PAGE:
Elissa Brent Weissman is the author of multiple novels for middle grade readers. Nerd Camp won the 2011 Cybils Award for middle grade fiction and was a best summer novel for kids in The Washington Post. (Look for Nerd Camp 2.0 summer 2014!) Her most recent book, The Short Seller, was a must-read in Girls’ Life magazine and was featured on NPR’s “Here and Now.” She lives in a rowhouse in downtown Baltimore with her husband and two nerds-in-training. Learn more at her website.
What’s the funniest prank ever played on you?
When I was in high school, all of us with “W” last names had our lockers in a row, and we constantly played pranks on one another. The best was when someone put White-Out over the numbers on my lock. I could spin it and spin it, but there was no way I’d be able to get my lock open!
What is the most vivid or realistic dream you’ve ever had?
I have really vivid dreams, and I very often remember them. The craziest one was around the time I got my driver’s license. I dreamed that I’d stolen my parents’ car, and then I got stuck at the side of the road. In the dream, I thought to myself, “Well, this is a dream, so as long as I get the car back before I wake up, I won’t get in trouble!” The rest of the dream became a mission to do just that. Oh yes, it was very meta.
What food item would you remove from the market altogether?
If you had to be trapped in a TV show for a month, which show would you choose?
If I just got to hang out, I’d like to be stuck in Top Chef, so I could eat all the awesome food. If I had to compete, I’d go on Dancing with the Stars. It’d be fun to learn to dance like that, especially because I wouldn’t be expected to have a lick of talent going in.
Have you been told you look like someone famous?
Not someone famous, but I have often been told I look like some other everyday person. People often confuse me with someone they once met, or they ask if I have a cousin so-and-so because we look exactly alike. Other people insist we’ve met each other when I’m 100% sure we haven’t. I guess I have a familiar face?
If you could eliminate one thing from your daily schedule, what would it be?
Early wakeups. I am not a morning person, but I don’t have a choice with two little kids. I’m not asking to sleep until noon (which I used to do), but 9 or 10am would be a dream!
In terms of your writing, how would you like to be remembered?
The way a reviewer once described one of my books: “A lot of kid appeal with substance.”
If you had to start over, would you choose a different path in your career?
I wouldn’t choose a different path by any means, but it’d be nice to go back in time and be able to apply everything I’ve learned about the business side of being a writer—especially when it comes to promotion—to my first couple of books.
What do you do to get into your writing zone?
I leave my house and go to a coffee shop. I can’t focus at home. I also recently discovered that I can get into the zone more quickly if I ended the previous writing session in the middle of a scene or chapter, instead of at the end of one. This way, I can jump right in to finish the half-done scene, and by the time I’ve finished that chapter, I’m ready for the creative power it takes to start a new one.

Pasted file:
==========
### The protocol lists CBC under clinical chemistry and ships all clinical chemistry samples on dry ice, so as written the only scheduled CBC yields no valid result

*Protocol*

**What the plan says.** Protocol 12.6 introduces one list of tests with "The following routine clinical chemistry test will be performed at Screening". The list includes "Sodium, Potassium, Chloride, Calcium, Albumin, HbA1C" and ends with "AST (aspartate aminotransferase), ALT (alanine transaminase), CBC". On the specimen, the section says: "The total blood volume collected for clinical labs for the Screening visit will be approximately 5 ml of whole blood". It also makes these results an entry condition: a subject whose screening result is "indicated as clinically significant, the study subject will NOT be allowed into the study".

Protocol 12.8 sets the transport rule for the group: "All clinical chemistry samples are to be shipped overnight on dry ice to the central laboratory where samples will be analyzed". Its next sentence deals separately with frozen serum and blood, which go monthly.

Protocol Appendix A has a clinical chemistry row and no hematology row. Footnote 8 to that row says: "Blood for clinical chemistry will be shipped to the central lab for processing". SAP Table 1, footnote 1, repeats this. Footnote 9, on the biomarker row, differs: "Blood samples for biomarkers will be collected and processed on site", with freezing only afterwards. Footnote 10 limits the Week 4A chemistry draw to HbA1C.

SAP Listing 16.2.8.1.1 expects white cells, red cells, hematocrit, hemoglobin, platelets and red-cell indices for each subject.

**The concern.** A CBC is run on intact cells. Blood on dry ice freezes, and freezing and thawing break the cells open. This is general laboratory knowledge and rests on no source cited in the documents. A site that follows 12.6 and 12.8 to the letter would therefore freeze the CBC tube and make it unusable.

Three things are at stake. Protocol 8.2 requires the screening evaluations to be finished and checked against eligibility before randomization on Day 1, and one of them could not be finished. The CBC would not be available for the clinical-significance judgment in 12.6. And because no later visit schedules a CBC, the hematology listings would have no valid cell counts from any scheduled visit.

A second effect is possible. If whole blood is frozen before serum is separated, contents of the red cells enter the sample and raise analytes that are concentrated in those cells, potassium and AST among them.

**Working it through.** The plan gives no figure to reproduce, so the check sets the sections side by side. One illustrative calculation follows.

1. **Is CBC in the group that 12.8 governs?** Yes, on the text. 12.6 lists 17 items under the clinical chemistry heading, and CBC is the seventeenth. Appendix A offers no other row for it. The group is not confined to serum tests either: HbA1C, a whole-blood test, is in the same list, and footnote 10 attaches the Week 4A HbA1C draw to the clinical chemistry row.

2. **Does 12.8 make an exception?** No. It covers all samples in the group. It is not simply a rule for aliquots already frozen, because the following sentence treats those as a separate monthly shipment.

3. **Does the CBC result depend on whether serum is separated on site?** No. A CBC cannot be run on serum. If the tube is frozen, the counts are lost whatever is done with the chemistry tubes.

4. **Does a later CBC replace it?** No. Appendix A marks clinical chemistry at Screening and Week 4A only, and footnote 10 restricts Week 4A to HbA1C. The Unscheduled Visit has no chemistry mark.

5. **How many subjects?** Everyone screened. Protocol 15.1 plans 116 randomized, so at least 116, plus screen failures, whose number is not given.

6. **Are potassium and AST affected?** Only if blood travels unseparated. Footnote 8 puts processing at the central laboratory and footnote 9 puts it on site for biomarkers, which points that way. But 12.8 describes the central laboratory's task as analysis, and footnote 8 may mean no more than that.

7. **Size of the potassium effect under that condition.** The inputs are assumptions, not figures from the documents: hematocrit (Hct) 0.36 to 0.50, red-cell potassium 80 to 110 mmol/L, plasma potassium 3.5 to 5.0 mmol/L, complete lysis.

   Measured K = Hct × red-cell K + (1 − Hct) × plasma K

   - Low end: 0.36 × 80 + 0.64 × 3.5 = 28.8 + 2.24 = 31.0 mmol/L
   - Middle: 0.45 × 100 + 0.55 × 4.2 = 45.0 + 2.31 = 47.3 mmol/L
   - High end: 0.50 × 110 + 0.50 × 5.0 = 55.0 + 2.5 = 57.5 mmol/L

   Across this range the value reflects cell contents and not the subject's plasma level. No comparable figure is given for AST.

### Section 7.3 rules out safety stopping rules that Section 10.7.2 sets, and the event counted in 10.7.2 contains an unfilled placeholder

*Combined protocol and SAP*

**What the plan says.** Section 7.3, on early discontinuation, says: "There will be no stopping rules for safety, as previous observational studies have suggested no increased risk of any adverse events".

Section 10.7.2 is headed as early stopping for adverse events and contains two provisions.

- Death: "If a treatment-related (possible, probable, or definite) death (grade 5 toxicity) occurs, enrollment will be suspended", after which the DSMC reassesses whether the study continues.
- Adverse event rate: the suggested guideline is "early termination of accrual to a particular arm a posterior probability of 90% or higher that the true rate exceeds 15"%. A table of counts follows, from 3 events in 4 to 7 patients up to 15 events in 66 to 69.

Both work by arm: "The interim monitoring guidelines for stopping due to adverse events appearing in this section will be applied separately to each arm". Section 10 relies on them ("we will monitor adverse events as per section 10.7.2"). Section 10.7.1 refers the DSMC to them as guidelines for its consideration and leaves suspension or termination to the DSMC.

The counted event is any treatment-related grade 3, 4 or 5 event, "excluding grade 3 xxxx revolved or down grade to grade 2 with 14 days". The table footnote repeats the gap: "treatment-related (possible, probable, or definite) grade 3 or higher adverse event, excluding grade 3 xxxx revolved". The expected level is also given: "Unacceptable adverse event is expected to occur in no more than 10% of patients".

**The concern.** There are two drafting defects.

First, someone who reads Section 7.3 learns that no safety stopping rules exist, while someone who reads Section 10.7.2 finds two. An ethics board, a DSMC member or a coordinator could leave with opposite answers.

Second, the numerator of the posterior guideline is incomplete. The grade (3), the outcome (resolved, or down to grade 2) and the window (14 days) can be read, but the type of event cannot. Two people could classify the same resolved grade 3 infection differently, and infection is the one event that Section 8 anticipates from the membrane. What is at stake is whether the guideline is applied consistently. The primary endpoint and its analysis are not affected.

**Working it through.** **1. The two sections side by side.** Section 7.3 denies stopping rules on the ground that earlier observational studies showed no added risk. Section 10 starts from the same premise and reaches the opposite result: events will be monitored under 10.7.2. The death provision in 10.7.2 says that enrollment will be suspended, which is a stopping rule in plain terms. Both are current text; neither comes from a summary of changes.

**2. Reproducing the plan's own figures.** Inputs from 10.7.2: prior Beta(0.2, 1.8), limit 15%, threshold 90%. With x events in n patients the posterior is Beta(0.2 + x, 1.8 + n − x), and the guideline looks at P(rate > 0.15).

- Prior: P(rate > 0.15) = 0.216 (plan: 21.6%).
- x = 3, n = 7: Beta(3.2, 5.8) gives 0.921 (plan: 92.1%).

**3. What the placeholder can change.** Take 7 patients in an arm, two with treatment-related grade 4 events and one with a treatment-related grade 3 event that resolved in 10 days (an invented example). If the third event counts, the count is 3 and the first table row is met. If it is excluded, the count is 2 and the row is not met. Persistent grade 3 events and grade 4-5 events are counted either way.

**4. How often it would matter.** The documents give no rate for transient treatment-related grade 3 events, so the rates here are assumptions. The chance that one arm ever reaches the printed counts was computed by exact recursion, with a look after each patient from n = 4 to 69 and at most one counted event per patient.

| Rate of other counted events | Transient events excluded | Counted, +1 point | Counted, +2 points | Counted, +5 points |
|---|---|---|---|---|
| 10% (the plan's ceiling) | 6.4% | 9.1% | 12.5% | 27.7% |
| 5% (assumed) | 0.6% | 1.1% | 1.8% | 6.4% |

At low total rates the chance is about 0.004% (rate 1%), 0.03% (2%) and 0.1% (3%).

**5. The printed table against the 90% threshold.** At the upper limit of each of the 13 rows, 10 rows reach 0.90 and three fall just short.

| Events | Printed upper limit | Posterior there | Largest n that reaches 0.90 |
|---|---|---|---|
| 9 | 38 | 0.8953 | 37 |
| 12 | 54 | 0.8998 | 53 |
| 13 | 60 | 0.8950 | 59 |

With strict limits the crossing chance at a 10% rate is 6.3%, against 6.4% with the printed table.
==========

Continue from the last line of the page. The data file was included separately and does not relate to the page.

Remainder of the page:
What is your favorite accomplishment?
I consider my book The Trouble with Mark Hopper to be an accomplishment in itself because I (successfully, I think) wrote a book about two characters with the same exact name, and the reader can tell which one I’m talking about throughout. That took some serious characterization muscle! That book is also the only one of mine to be translated, which I also find super cool. It’s available in South Korea with a beautifully-designed cover—but I have absolutely no clue what it says. Google Translate tells me the title means “Brothers of the Conditions.”
Do you ever create hidden meanings or messages in your work?
I have ideas in mind in terms of theme, but readers bring their own experiences and perspectives to a book. That means different readers will take away different meanings, and they might find things I didn’t even know were in there. But now that you mention it, I do like the idea of a hidden message! Perhaps I’ll try to add a secret code in my next book. Something involving the third word in the second paragraph on every fifth page….
Do you pay attention to others’ strong reactions to your work? Does that affect what you create?
I get ecstatic about positive feedback, and I try not to get discouraged about bad reviews (or lack of reviews, which might be even more difficult to face than bad reviews). But specific reactions do affect what I create. For example, I wasn’t planning on writing a sequel to Nerd Camp, but that book really seemed to resonate with readers, so I decided to give it a try. Even more specifically, I was very surprised to hear from so many Nerd Camp readers that they really liked the character of Zack. If I were to have written a sequel initially, I probably wouldn’t have even had him in there again. But so many kids told me that they loved him and wanted to see more of him, so I made him a central character in Nerd Camp 2.0—half the book is from his perspective.
If you could interview any author (past or present), who would you choose?
J.M. Barrie. I think he’s a brilliant writer, and such a fascinating person as well. I’m sure he’d say incredibly clever things, no matter how boring my questions. I think I’d have to steal some questions from Author Turf anyway, just to make sure he feels appreciated and inspired.